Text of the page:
A national effort to document, collect and conserve wheat landraces in Turkey is protecting valuable genetic resources of global importance.
Conserving the genetic diversity of plants is critical for global food security, helping to secure the preservation of potentially important genes - the building blocks of resilient crop varieties. Identifying areas with the highest genetic diversity or those in danger of losing their genetic diversity is vital.
In 2009-2014 a nationwide effort to document, collect, and conserve wheat landraces grown by Turkish farmers was coordinated and conducted by the International Winter Wheat Improvement Program (IWWIP) – a collaborative partnership between the Ministry of Food, Agriculture and Livestock, the International Maize and Wheat Improvement Center (CIMMYT), and ICARDA.
Wheat is an important crop in Turkey. Parts of the country also lie within the Fertile Crescent – a region spanning the Middle East, the Caucasus and West Asia, which is thought of as the birthplace of modern agriculture and the origin of many of the world’s staple food crops, including wheat. Conservation efforts in Turkey could therefore play a global role in the provision of genetic resources for wheat improvement.
Researchers identified areas of landrace cultivation based on knowledge and experience, preliminary appraisals, and collections and surveys. Comparing data with a national survey conducted in the 1930s, the evidence suggests there has been a significant loss of genetic diversity: the total number of different wheat types decreased from 213 to 63, representing a loss of 70%. However, comparisons also revealed that landraces had evolved – suggesting that long-term farmer cultivation enhances continuous adaptation and the creation of new genetic diversity.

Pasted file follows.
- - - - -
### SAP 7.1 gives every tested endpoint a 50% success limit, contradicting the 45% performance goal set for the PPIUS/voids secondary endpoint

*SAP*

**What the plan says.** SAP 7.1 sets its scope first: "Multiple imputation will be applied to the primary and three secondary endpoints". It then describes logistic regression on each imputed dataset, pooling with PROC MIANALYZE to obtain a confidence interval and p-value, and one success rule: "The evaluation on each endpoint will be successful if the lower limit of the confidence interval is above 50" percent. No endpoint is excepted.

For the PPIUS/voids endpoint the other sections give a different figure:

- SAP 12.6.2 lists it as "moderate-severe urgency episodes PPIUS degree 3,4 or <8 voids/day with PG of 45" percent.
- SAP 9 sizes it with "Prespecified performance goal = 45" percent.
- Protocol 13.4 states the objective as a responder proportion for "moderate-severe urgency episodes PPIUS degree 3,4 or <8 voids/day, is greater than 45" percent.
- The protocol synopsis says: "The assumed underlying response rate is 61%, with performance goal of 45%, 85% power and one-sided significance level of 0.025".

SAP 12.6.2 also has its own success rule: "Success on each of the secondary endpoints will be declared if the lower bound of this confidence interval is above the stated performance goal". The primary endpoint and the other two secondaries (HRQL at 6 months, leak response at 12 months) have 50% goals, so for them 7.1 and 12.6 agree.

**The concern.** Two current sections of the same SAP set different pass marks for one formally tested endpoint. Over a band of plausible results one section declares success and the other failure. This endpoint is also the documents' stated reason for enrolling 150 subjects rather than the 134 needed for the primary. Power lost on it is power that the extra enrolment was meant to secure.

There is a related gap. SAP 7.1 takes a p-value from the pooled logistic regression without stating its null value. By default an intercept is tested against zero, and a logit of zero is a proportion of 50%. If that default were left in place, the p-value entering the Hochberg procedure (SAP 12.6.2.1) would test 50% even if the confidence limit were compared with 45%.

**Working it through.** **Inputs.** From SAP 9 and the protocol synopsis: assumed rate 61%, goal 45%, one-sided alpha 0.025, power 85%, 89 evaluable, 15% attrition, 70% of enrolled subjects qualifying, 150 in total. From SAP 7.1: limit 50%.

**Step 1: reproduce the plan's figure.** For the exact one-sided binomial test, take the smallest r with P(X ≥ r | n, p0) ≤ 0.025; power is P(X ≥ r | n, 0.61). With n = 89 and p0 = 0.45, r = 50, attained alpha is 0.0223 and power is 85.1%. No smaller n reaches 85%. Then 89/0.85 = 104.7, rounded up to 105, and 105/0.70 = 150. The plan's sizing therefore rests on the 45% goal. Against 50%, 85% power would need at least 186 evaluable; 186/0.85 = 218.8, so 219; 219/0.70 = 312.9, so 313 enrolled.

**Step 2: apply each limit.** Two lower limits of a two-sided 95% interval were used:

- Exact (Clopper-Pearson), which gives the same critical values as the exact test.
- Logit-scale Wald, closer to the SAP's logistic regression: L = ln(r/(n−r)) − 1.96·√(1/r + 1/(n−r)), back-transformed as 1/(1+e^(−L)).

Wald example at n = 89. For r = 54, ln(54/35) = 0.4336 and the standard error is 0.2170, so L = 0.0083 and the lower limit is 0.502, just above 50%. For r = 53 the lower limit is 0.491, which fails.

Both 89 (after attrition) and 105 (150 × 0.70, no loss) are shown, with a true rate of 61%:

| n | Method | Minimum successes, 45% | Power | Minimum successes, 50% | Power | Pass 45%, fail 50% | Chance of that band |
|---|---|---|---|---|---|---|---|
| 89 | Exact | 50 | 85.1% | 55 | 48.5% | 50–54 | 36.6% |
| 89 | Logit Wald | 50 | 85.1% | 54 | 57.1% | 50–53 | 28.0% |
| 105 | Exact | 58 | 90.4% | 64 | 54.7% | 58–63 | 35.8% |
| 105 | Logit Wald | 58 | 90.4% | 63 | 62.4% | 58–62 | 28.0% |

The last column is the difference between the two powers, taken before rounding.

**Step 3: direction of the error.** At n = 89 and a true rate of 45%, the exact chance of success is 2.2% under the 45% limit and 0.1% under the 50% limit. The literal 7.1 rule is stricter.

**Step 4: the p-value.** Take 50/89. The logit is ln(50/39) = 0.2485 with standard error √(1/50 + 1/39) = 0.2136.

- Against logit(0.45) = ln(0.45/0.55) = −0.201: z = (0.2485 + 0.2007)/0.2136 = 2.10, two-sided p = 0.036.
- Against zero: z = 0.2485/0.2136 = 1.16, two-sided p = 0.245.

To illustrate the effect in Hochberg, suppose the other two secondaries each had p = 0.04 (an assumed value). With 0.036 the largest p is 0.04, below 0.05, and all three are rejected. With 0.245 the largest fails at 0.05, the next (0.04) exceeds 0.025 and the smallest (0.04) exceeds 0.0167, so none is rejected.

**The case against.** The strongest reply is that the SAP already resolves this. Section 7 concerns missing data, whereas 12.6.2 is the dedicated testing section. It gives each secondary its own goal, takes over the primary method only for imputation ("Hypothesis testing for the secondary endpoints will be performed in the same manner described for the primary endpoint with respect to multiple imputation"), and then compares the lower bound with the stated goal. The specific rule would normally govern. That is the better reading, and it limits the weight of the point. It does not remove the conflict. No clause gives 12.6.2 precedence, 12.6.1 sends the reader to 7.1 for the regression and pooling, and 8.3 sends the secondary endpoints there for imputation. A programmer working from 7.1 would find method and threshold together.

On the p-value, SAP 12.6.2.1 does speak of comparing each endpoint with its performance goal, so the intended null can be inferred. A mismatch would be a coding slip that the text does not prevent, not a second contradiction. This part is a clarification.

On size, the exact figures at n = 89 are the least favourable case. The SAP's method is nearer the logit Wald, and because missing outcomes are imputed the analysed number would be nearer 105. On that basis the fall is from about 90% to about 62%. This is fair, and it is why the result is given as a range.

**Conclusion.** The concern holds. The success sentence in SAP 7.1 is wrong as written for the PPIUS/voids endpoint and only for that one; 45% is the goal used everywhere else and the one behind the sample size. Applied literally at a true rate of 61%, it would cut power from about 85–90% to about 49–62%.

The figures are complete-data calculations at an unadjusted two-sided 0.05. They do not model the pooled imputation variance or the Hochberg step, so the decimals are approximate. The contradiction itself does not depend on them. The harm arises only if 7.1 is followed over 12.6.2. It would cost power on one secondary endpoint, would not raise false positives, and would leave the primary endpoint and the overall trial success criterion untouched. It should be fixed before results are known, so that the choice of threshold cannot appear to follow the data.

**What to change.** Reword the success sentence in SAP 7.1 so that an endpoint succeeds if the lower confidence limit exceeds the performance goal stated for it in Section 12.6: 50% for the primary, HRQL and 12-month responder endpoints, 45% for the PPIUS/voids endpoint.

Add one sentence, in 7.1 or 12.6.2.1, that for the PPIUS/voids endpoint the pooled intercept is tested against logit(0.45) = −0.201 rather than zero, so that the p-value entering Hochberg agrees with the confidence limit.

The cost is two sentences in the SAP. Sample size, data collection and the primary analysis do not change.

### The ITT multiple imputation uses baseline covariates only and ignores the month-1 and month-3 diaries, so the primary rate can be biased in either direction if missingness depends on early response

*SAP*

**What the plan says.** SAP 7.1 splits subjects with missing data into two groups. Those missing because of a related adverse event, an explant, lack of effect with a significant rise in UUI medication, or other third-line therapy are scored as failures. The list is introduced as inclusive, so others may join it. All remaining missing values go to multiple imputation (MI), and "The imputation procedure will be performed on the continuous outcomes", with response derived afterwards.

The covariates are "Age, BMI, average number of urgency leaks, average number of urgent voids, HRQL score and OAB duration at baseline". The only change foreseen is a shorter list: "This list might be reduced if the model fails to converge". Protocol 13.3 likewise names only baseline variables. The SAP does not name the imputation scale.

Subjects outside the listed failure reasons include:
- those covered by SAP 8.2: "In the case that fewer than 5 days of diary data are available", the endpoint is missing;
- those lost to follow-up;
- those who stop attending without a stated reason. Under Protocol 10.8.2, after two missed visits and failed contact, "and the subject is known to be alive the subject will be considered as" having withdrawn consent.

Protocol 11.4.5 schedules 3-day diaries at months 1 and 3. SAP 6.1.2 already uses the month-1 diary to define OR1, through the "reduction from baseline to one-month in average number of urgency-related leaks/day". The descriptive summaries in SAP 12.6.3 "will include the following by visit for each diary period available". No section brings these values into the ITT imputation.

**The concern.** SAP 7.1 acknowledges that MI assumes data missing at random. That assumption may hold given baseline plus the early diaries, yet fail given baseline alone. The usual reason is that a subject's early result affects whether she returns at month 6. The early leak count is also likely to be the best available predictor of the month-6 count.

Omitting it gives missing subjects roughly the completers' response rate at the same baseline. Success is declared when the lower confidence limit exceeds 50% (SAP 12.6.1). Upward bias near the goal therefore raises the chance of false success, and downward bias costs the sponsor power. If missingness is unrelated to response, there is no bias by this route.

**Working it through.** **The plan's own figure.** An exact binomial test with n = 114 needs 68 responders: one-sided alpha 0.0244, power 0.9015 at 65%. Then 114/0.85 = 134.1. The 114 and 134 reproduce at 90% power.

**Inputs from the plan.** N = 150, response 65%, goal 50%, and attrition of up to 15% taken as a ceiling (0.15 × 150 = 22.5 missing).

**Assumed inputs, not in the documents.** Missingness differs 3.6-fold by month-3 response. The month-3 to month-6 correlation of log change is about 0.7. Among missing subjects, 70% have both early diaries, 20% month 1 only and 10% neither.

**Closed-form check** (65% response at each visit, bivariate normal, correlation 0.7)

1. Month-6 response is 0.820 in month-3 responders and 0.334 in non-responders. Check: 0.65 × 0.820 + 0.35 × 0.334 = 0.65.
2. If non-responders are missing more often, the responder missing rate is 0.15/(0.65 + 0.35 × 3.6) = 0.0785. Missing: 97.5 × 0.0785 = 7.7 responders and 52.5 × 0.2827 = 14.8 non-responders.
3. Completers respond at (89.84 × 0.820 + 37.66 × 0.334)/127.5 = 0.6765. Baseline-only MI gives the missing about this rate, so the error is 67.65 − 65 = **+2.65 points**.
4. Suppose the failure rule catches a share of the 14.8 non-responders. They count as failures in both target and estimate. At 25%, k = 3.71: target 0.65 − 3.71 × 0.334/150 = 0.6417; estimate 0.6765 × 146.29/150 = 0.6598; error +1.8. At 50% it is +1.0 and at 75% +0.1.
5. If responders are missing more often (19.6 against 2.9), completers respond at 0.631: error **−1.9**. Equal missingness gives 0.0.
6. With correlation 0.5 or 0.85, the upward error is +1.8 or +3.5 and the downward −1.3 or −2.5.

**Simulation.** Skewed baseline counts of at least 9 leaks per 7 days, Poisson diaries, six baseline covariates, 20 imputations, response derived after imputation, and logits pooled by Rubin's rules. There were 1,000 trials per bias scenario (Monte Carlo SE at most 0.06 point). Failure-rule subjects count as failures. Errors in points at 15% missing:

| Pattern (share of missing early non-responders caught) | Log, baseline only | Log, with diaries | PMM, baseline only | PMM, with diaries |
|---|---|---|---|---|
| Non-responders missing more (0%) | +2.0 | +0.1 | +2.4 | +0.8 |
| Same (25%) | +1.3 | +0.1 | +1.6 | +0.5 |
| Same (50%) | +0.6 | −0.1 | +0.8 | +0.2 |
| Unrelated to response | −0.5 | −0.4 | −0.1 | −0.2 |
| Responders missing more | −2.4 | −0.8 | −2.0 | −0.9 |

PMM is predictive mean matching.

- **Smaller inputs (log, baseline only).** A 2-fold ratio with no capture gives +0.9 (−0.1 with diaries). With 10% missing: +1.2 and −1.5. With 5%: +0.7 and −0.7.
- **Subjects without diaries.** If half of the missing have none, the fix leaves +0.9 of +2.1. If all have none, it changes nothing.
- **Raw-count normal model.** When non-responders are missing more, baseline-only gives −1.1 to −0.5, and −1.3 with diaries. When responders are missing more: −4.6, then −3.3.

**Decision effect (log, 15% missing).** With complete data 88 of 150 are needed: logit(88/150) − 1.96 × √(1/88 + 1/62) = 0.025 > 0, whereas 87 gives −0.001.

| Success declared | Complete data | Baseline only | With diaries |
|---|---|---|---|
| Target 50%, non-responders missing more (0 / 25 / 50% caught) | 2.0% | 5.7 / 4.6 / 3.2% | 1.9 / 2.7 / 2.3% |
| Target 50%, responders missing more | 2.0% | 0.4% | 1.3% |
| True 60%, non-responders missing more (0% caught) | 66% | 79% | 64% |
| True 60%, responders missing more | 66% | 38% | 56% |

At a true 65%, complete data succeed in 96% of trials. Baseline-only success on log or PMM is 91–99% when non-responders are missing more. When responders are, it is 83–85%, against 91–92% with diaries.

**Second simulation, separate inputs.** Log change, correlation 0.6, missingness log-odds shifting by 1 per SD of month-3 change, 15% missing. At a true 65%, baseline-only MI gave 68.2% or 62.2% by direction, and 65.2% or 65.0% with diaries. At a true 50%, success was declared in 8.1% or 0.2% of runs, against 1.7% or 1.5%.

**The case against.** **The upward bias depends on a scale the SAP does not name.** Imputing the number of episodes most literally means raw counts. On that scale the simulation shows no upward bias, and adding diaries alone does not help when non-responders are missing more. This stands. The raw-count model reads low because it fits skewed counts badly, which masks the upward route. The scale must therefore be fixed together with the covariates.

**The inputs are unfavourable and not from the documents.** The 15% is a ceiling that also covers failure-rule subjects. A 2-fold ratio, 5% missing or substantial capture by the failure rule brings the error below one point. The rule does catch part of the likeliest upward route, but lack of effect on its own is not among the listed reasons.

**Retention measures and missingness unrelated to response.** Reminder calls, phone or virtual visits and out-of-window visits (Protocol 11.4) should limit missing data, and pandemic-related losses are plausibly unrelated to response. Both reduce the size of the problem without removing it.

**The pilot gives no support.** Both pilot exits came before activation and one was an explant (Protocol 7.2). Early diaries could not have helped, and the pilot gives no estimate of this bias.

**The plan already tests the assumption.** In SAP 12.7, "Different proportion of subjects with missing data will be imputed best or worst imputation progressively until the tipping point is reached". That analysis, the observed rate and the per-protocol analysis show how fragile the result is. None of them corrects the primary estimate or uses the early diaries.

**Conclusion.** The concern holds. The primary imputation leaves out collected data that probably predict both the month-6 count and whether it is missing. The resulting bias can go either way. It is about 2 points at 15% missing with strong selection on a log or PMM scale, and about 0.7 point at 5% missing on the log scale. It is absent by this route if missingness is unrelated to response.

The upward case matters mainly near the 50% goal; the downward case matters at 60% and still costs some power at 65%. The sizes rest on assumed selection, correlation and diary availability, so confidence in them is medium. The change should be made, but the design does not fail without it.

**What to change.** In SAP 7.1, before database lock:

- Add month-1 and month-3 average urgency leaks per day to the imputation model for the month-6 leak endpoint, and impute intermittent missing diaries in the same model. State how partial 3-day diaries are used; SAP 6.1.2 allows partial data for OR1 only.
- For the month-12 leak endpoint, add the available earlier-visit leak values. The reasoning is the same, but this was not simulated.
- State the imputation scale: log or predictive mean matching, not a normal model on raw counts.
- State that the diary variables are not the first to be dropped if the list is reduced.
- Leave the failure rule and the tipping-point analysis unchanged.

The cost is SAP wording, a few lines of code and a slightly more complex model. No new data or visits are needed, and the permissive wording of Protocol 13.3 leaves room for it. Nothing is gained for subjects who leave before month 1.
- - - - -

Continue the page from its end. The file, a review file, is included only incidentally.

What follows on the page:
Recommendations to guide future conservation efforts
The evidence suggested the need for more strategic conservation efforts targeting: provinces with the highest diversity of landraces; provinces hosting rare species; and provinces with the highest share of farmers growing both landraces and modern cultivars – given the likelihood of the latter replacing the former.
Researchers also recommended genetically improving landraces and returning them to farmers - to help facilitate rapid selection, incorporate desired traits, and preserve integrity; outcomes that could enhance landrace popularity and therefore secure the valuable genetic resources we need to strengthen the resilience of modern agriculture. Finally, targeting younger farmers could ensure long-term conservation – given that farmers growing landraces tend to be older.
This article is based on a peer-reviewed paper recently published in Crop Science: ‘Wheat Landraces Currently Grown in Turkey: Distribution, Diversity, and Use.’
The research was supported by Turkey’s Ministry of Food, Agriculture, and Livestock, the CGIAR Research Program on Wheat, and the United Nations’ Food and Agriculture Organization (FAO).
Author: Mesut Keser